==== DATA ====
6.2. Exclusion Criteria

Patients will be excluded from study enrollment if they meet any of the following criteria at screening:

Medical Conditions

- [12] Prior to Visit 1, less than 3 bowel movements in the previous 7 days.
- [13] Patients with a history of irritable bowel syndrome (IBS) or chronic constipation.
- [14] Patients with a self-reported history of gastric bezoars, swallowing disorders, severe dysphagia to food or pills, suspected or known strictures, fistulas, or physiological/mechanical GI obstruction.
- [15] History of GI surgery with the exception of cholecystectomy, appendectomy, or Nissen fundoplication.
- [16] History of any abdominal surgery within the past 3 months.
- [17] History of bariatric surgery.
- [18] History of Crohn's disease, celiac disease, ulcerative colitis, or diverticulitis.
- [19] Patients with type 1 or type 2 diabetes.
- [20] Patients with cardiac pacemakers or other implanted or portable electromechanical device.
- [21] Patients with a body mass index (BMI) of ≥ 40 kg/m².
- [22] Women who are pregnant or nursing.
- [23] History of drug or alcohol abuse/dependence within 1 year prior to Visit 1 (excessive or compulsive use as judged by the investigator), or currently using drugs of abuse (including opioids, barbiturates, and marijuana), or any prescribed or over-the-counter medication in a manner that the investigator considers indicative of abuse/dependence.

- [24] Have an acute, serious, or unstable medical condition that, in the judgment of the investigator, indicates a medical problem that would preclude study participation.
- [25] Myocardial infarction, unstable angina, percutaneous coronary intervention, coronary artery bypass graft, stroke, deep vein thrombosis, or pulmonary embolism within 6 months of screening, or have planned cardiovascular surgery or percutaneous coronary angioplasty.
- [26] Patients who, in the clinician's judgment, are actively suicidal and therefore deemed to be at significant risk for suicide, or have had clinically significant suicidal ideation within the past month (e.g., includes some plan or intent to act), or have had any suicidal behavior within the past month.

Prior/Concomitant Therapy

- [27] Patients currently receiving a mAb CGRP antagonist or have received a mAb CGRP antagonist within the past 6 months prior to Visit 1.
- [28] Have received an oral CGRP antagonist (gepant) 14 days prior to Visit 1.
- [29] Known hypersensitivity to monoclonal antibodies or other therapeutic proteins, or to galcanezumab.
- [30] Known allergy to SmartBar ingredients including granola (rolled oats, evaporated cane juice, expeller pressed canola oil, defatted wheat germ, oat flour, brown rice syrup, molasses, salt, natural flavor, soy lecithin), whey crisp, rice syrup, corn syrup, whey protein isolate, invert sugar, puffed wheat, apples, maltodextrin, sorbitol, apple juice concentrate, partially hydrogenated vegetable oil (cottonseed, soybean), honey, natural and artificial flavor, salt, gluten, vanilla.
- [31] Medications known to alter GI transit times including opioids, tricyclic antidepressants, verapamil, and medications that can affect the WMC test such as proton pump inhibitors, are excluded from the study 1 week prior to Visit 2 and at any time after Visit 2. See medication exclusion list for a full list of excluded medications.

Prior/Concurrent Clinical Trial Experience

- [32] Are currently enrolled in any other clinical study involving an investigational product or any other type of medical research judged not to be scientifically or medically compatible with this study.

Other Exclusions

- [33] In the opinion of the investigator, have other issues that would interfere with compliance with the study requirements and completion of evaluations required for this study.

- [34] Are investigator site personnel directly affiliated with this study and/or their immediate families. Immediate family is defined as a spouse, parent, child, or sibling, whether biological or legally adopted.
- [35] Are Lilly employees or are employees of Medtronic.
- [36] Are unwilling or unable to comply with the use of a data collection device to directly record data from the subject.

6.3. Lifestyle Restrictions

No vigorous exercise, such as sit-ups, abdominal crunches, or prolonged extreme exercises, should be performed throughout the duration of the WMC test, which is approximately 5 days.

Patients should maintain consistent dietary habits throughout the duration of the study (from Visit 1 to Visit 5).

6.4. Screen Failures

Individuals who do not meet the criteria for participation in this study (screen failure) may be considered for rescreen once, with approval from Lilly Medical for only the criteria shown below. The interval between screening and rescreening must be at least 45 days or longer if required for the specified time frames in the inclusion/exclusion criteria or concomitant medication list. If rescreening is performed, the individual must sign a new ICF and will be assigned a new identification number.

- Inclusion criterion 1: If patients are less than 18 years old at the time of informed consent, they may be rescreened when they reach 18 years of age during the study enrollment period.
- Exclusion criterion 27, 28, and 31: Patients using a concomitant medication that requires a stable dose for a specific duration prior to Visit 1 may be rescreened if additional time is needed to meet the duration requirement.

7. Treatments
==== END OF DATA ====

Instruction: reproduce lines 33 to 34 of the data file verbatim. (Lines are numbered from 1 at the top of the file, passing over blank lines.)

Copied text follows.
No vigorous exercise, such as sit-ups, abdominal crunches, or prolonged extreme exercises, should be performed throughout the duration of the WMC test, which is approximately 5 days.

Patients should maintain consistent dietary habits throughout the duration of the study (from Visit 1 to Visit 5).